Examining perceived cancer risk among patients with neurofibromatosis type 1

Elyse R Park, Kelly B Smith, Vanessa L Merker, Alona Muzikansky, Ana-Maria Vranceanu, Daphne L Wang, Scott R Plotkin
Journal of Neuro-oncology 2015, 122 (1): 127-33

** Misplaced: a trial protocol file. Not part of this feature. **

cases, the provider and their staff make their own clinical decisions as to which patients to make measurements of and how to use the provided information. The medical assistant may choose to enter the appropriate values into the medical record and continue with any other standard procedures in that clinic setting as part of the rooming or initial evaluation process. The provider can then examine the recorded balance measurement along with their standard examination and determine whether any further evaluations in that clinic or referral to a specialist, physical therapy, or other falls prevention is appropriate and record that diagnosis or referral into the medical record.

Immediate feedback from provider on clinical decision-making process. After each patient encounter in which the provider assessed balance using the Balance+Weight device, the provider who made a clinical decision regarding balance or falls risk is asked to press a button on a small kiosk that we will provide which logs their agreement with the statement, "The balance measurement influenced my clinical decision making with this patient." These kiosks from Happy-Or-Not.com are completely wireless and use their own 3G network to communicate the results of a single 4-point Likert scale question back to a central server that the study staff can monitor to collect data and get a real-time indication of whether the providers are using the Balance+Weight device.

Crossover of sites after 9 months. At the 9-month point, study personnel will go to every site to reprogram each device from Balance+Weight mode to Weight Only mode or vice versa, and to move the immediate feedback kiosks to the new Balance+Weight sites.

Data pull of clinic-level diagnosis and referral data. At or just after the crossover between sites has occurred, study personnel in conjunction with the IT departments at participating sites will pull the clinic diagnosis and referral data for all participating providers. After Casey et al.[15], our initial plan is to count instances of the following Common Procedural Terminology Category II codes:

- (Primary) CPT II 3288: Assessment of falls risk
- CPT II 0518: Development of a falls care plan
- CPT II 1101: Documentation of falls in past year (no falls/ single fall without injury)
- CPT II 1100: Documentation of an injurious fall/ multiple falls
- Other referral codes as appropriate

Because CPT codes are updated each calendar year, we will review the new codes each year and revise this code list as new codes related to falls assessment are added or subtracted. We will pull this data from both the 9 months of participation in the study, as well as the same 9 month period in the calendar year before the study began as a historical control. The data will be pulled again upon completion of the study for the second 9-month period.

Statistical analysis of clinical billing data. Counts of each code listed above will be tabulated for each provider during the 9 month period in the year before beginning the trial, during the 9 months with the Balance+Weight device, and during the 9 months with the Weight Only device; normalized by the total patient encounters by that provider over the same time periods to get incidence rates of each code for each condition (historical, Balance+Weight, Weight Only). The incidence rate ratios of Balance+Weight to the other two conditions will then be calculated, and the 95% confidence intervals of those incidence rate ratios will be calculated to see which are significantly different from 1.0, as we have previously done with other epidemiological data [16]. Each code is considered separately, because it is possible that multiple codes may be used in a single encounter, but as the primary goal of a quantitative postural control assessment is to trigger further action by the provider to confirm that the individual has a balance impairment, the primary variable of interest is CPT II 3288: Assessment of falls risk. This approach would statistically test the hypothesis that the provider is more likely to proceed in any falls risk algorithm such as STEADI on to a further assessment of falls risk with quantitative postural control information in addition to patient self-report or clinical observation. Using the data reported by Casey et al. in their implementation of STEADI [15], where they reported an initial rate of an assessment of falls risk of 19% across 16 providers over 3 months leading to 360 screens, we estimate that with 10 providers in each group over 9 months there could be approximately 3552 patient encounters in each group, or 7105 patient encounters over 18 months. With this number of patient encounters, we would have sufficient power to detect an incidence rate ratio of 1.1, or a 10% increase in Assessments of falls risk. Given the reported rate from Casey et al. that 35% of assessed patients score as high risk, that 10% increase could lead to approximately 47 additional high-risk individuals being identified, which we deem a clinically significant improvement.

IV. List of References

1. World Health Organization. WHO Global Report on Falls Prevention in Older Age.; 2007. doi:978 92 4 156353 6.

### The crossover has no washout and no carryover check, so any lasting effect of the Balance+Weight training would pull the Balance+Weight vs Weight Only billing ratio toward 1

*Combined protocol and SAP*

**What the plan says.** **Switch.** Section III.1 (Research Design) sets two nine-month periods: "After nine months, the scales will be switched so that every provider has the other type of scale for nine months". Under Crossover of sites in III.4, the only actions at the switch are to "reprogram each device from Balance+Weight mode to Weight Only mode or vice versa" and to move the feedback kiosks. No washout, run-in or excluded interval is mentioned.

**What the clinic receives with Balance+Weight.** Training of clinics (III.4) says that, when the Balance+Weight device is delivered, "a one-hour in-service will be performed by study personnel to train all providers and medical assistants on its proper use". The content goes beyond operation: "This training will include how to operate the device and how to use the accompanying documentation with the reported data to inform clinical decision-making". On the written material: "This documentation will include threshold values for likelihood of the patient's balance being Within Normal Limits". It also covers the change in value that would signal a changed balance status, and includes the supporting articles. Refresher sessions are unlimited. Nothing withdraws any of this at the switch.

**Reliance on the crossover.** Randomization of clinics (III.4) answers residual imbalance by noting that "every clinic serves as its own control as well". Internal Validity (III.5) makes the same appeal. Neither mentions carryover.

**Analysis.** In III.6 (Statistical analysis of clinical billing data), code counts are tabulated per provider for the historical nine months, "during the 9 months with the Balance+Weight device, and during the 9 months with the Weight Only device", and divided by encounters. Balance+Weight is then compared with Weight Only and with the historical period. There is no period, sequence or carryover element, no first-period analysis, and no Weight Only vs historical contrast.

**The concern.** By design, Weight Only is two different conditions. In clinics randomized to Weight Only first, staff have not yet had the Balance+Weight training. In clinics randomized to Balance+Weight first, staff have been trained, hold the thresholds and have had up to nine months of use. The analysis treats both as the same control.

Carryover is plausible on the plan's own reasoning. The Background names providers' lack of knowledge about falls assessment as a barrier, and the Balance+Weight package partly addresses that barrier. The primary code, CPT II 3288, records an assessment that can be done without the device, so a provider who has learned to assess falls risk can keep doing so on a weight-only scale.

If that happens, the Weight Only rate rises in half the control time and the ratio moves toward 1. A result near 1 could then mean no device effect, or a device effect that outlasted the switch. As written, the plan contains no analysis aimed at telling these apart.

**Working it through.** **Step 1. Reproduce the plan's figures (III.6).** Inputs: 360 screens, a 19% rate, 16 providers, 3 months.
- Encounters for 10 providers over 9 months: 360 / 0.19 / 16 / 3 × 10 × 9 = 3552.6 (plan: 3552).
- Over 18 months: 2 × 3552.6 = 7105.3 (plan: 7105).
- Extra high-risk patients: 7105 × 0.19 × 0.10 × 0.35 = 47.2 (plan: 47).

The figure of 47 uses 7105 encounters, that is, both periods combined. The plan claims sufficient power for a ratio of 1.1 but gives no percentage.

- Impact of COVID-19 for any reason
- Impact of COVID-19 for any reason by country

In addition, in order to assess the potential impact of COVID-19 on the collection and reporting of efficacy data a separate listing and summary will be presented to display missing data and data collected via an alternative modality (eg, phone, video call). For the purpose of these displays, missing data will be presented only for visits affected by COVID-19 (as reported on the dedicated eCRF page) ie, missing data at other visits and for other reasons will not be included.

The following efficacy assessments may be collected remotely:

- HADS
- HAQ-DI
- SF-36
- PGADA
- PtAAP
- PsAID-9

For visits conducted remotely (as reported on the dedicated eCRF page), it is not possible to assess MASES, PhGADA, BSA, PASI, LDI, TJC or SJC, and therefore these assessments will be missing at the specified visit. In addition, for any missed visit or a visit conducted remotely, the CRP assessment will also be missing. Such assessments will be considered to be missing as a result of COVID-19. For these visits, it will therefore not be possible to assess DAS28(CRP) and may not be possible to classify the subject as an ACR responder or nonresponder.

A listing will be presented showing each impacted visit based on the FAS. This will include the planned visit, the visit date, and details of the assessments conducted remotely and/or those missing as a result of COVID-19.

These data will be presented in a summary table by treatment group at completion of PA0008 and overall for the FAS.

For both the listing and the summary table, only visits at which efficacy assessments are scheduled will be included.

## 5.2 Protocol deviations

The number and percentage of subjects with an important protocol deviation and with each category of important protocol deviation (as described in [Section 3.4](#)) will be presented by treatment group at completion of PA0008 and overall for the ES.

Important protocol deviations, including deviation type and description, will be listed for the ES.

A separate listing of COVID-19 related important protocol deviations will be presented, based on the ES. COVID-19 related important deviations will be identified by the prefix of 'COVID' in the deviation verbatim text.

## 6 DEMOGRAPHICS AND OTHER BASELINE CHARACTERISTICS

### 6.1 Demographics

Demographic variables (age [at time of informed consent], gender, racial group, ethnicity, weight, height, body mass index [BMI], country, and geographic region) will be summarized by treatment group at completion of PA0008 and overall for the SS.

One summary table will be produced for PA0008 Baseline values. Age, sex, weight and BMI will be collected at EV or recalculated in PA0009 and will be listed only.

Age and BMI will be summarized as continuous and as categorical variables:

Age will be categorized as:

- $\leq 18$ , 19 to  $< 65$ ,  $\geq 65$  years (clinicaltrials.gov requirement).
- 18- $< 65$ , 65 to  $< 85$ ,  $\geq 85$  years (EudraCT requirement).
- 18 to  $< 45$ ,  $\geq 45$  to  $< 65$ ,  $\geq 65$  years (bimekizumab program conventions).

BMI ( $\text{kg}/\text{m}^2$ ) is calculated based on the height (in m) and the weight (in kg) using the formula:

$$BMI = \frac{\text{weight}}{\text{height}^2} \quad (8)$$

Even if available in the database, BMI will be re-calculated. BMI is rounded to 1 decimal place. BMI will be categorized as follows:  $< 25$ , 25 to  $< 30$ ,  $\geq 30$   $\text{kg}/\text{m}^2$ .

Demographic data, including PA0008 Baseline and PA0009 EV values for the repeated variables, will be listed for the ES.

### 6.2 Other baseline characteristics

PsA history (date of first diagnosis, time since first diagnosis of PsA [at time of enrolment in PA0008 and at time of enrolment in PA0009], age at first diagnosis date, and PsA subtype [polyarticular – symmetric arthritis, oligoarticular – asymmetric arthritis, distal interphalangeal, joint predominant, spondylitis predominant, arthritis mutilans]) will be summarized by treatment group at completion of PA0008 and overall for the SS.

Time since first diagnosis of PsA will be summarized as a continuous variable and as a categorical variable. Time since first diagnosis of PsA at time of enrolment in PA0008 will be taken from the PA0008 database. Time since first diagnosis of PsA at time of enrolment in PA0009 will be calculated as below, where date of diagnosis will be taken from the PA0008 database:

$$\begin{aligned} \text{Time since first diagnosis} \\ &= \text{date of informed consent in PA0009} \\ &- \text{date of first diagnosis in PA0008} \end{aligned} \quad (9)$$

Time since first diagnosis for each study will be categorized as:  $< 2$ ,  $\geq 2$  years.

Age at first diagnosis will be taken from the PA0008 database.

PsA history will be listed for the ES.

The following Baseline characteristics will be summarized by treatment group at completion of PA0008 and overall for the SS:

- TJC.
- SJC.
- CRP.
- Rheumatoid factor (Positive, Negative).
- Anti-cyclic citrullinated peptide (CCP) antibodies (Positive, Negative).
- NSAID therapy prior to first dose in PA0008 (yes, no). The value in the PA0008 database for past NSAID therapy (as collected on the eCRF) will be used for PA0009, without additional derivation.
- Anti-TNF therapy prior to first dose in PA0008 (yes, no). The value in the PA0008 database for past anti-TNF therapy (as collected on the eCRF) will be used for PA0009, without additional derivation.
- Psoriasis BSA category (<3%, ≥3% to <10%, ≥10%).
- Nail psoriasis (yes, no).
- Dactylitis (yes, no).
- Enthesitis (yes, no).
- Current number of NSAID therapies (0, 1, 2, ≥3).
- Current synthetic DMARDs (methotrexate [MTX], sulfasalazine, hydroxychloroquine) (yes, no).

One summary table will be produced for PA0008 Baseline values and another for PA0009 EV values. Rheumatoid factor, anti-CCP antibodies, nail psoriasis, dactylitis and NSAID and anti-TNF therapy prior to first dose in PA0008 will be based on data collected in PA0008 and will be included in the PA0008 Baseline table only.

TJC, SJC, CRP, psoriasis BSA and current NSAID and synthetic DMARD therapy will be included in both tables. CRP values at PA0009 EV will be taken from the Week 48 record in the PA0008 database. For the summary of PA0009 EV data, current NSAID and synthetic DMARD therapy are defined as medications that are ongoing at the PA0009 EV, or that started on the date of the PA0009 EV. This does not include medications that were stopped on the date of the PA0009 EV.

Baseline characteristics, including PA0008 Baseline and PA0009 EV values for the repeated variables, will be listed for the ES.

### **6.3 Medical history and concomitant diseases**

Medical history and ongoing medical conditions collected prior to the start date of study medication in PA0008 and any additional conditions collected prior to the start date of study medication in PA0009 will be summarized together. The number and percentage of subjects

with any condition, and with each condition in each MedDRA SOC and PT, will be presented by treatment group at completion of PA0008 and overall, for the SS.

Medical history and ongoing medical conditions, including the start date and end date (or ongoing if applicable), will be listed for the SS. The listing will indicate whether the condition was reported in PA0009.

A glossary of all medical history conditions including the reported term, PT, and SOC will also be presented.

Neurofibromatosis 1 (NF1) is a genetic disorder in which patients are at significantly increased risk for developing malignant peripheral nerve sheath tumors (MPNST) and malignant gliomas (brain cancer). We sought to develop a measure for assessing perceived risk of developing MPNST and brain cancer among patients with NF1 and to examine patients' perceived risk of developing these cancers. We assessed 112 NF1 patients' perceived risk of developing MPNST and brain cancer using an 8-item scale we developed that yielded two subscales in a principal component analysis (PCA). Linear regression models examined factors associated with perceived risk of malignancy. 33.9 % and 47.3 % of patients disagreed that having NF1 placed them at increased risk for MPNST and brain cancer, respectively. The PCA of the perceived risk items yielded a 2-factor solution with an MPNST and a brain subscale (total scale α = 0.90). Level of anxiety was the primary factor associated with perceived risk for both cancers. A significant proportion of NF1 patients underestimate their risk of developing MPNST and brain cancer. Perceived risk was associated with emotional distress, in particular anxiety. Clinicians should actively communicate with NF1 patients about their elevated cancer risk.

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